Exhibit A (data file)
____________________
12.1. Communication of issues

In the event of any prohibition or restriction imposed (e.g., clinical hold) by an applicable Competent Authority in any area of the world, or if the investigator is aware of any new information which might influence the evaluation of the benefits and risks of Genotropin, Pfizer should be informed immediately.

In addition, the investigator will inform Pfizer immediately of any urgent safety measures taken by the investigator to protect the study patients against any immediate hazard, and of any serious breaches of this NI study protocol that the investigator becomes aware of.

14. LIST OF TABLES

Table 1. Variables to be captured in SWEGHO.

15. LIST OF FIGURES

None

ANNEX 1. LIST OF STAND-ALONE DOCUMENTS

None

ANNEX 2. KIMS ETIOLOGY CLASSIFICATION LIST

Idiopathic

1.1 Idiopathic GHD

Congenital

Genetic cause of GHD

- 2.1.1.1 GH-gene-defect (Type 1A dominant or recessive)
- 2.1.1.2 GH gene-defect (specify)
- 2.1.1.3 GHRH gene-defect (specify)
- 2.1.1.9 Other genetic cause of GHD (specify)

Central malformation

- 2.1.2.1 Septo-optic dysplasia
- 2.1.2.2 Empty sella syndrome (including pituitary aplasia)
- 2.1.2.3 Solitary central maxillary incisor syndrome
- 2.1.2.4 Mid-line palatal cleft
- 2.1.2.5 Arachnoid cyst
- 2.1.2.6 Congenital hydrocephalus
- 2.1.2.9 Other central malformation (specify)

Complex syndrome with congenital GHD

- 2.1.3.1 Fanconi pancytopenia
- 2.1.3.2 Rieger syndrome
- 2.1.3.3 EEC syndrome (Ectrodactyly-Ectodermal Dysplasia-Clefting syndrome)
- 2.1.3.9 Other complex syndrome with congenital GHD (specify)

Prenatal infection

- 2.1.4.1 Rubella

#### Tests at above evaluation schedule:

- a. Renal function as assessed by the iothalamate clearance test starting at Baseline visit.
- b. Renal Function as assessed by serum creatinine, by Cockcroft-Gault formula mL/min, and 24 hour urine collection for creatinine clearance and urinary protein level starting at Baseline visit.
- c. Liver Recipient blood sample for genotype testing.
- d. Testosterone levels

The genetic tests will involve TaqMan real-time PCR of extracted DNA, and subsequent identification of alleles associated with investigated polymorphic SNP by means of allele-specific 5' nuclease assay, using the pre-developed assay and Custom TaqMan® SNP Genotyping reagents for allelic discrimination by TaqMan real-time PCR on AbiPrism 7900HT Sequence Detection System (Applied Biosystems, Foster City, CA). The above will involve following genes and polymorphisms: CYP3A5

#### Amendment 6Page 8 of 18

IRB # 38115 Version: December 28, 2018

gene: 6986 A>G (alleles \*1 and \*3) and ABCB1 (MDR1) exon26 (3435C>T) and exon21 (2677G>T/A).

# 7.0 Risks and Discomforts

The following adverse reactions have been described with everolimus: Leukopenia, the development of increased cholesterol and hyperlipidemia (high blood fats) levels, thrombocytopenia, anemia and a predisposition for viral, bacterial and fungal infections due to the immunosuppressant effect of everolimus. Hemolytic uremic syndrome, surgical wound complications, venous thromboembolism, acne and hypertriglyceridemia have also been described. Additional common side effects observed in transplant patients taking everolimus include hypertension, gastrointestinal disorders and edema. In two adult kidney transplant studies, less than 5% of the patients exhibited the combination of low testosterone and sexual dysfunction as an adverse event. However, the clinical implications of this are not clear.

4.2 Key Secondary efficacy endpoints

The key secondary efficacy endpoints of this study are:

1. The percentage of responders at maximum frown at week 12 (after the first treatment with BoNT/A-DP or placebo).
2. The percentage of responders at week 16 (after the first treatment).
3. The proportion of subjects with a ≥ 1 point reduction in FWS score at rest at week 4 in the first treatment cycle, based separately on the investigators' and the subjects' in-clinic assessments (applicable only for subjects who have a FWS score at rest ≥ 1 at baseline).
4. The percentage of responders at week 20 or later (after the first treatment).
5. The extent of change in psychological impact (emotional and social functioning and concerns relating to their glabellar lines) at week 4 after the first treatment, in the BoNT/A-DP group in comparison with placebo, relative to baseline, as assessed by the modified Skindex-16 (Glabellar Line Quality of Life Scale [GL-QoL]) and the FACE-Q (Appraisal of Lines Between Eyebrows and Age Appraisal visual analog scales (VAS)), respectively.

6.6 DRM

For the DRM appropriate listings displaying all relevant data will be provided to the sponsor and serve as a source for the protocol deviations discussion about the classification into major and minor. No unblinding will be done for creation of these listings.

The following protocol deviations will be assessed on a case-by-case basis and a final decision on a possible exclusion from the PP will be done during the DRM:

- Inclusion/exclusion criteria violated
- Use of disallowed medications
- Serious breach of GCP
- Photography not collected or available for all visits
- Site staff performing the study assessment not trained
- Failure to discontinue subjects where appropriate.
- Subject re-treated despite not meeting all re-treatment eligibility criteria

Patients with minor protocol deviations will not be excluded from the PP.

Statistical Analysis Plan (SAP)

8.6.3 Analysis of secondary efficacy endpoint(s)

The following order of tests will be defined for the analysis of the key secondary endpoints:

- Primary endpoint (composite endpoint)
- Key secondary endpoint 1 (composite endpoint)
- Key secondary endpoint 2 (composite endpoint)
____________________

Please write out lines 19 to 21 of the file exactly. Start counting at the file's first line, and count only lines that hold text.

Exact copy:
Central malformation

- 2.1.2.1 Septo-optic dysplasia
- 2.1.2.2 Empty sella syndrome (including pituitary aplasia)